Arms and the Man

Arms and the Man Metaphors and Similes

Raina the Priestess (pg. 5)

When Raina finds out that Sergius led a successful charge, she lifts his portrait in the air, "like a priestess". She is not worshipping a romantic, or even sexual, love for Sergius. Rather, she is worshipping at the altar of her ideas of love. Though she yearns to break through the pretensions of their pairing, Raina believes her performances are justified by Sergius' victory. Now, her love is a war hero - a worthy object for her affections. But Sergius is merely a tool for her to express what she believes is the way she must behave. She loves the idea of Sergius, not the man.

A Handful of Peas (pg. 13)

Bluntschli compares a cavalry charge to "slinging a handful of peas against a window pane" - the first wave consists of the leader and one or two officers, and then the rest follow in a disorganized "lump". This description knocks Sergius down a few pegs by dispelling the notion of absolute bravery in the face of mortal danger. Bluntschli tells Raina that most injuries are from horses slamming into one another, and the leader must fight with his horse to keep moving to the front line. He also tells her that Sergius' enemies were defeated due to an ammunitions mistake and not a successful charge; the Bulgarians would have been mowed down if they faced an army with the right cartridges. So Sergius' stroke of luck is revealed to be dangerous incompetence masked by over-exuberant confidence.

Sergius as Don Quixote (pg. 14)

When Raina asks Bluntschli if he recognizes her beloved as the hero of the battlefield, he affirms Sergius' identity, but shatters her illusion of his bravery. In describing Sergius' efforts in the charge, Bluntschli uses several unflattering similies. He refers to Sergius as "an operatic tenor", and comments on his dashing looks. But his appearance belies an overblown sense of confidence and incompetence. The comparison Bluntschli makes to Don Quixote is particularly apt. Just as Quixote's ideals are shattered by reality, Sergius cuts a fine figure, but his skill as a soldier is nothing but sound and fury. Bluntschli reveals that his success was the result of dumb luck rather than acumen.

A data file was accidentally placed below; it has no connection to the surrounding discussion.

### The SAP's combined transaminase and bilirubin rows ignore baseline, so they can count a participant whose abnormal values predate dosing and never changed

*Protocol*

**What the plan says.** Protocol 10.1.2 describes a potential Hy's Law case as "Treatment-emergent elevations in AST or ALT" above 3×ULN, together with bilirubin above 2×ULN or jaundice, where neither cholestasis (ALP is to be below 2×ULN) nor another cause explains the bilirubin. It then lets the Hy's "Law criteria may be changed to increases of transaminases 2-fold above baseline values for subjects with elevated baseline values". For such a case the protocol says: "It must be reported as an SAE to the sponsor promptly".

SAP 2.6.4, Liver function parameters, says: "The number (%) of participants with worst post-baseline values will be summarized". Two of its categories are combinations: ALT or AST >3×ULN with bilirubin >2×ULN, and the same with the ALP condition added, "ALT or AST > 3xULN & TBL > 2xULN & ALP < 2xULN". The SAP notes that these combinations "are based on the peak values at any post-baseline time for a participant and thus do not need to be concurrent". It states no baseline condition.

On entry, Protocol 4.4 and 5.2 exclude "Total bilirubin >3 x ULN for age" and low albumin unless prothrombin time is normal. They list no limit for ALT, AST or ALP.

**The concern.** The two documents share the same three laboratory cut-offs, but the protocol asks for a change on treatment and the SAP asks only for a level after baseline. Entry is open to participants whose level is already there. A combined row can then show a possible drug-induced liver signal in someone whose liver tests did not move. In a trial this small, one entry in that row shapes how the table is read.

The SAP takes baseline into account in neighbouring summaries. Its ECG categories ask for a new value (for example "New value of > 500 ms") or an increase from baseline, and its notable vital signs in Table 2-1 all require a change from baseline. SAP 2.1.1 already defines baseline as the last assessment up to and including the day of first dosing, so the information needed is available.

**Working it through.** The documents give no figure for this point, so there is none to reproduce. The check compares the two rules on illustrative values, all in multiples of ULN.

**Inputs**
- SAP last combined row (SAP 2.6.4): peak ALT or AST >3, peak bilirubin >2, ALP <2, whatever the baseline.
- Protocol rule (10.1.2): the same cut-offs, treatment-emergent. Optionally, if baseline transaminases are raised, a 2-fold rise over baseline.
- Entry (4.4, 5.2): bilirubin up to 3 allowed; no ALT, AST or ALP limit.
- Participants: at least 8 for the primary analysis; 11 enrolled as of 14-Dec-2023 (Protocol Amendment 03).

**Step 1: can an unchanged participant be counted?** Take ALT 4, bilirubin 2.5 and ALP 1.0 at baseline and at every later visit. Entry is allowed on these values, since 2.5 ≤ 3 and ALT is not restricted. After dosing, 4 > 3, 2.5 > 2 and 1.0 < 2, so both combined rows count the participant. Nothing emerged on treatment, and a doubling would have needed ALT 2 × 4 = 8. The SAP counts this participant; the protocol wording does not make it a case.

The Commercial Traveller (pg. 30)

Sergius complains that the Swiss soldier he encountered (Bluntschli) was like a "commercial traveller in uniform" - a salesman. But he also says the man was a true soldier. This passage reveals that Sergius now knows more about the realities of war. The pomp and circumstance is now gone from the profession, and he understands that the real soldiers are those who can wheel and deal for what is more necessary to victory. Though the Swiss brokered a shady deal, Sergius admires the man's pragmatism. Sergius is passed over for a promotion despite his heroic gesture, and comes to understand that the romance of war is an illusion.

Sergius' English Bull Terrier (pg. 58)

Louka asks Sergius if the poor men on the battlefield were as brave as the rich. Sergius waves away the question, explaining that the desire to kill is nothing special. He uses the example of his dog to explain the mind of a soldier. A dog can be vicious and attack, but will allow itself to be beaten by its owner. Likewise, soldiers are afraid of their superiors, but will punish or take punishment happily if there are orders in place. Sergius' comments dispel the notion of innate heroism and bravery of military men.